After college Clark Kent became a newspaper reporter at the Daily Planet newspaper (the Daily Star during the golden age). In Superman #1, Clark got his job at the Daily Star by phoning in a story to the Star editor about Supeman stopping a lynch mob at the local jail.This story was reprinted in Superman: The Greatest Stories Ever Told vol. I and Superman Chronicles vol. I. Superman #133, November 1958, published on September 17, 1959, told another story titled How Perry White Hired Clark Kent, a nine page story written by Jerry Siegel and drawn by Al Plastino. This story was reprinted in Showcase Presents: Superman vol. I.

Until the Man Of Steel mini-series reboot, Clark Kent had a meek, mild-mannered, some might say weak, personality that was as much a part of his disguise as his glasses. He lived at 344 Clinton Street, Apartment 3-D (after the 1950's 3-D Superman comic book). Clark became a TV reporter after Morgan Edge, president of Galaxy Broadcasting, bought the Daily Planet newspaper and moved Clark to TV news. He would be joined on the TV newscast by sports reporter and Kent practical joker Steve Lombard and co-anchor Lana Lang. This was part of the changes new editor Julius Schwartz made to Superman when he took over for the retired Mort Weisinger. Schwartz' first issue as editor was Superman #233, January 1971, published on November 5, 1970. The story, Superman Breaks Loose, was written by Dennis O'Neil, pencilled by Curt Swan and inked by Murphy Anderson. It was reprinted in Superman From The Thirties To The Seventies, Superman In The Seventies, Superman: The Greatest Stories Ever Told vol. II and Superman: Kryptonite Nevermore.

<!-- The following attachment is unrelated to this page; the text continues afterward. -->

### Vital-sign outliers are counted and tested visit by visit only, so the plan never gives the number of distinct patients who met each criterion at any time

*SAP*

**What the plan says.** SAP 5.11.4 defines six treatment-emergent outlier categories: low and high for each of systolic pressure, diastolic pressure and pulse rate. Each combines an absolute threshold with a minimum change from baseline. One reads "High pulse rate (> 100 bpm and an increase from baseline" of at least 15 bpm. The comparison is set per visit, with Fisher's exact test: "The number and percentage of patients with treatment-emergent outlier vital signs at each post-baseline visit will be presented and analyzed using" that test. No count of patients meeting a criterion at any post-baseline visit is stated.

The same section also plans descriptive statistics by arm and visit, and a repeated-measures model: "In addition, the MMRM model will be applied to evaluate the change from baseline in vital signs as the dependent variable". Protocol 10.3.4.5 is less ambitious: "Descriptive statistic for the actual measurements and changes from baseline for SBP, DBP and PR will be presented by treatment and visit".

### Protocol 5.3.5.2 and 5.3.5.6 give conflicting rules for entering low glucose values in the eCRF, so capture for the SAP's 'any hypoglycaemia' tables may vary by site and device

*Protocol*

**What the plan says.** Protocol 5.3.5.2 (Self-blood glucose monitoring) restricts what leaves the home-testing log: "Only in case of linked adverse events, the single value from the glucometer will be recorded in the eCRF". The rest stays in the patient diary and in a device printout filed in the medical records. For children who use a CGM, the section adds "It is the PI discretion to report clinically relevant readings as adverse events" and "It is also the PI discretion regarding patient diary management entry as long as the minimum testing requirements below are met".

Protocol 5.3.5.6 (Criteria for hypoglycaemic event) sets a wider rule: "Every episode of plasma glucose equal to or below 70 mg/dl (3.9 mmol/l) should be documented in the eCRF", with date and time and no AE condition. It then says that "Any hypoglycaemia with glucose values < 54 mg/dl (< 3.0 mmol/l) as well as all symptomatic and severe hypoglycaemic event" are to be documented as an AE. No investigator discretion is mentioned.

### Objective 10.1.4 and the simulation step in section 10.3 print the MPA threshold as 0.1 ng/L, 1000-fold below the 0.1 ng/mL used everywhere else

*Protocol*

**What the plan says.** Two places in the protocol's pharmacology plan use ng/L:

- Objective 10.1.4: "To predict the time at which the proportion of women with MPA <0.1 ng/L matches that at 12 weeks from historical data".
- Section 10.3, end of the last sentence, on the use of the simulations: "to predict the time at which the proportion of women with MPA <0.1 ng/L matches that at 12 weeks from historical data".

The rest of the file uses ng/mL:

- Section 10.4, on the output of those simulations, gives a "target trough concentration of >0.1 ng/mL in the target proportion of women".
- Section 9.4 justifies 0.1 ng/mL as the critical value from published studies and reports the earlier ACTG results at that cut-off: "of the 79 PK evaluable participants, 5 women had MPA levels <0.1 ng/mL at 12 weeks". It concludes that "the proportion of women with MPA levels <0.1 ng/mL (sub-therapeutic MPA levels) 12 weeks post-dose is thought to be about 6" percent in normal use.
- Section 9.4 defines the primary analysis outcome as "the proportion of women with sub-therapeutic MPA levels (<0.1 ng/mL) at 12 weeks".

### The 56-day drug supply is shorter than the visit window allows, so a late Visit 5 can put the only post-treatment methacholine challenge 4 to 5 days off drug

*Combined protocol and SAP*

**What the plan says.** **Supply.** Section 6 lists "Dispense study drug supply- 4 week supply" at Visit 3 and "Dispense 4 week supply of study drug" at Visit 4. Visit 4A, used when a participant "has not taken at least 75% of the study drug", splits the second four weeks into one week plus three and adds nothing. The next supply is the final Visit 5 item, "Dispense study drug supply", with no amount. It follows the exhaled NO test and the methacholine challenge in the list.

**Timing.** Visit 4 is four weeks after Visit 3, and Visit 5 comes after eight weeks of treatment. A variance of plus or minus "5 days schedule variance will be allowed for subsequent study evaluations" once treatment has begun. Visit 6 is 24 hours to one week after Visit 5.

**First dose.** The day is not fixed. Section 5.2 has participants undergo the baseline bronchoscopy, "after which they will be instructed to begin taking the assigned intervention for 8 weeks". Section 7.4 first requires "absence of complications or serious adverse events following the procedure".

Clark would be challenged more when he had to become Superman, having to do his super deeds during a film segment or commercial break, and then return to the news set as Clark Kent.

Superman's, aka Clark Kent's physical measurements were given in Action Comics #297, February 1963, published on December 27, 1962, in the story The Man Who Betrayed Superman. His features were listed as black hair, blue eyes, 6' 2" tall, 44" chest and 34" waist. This story was reprinted in Showcase Presents: Superman Vol. IV.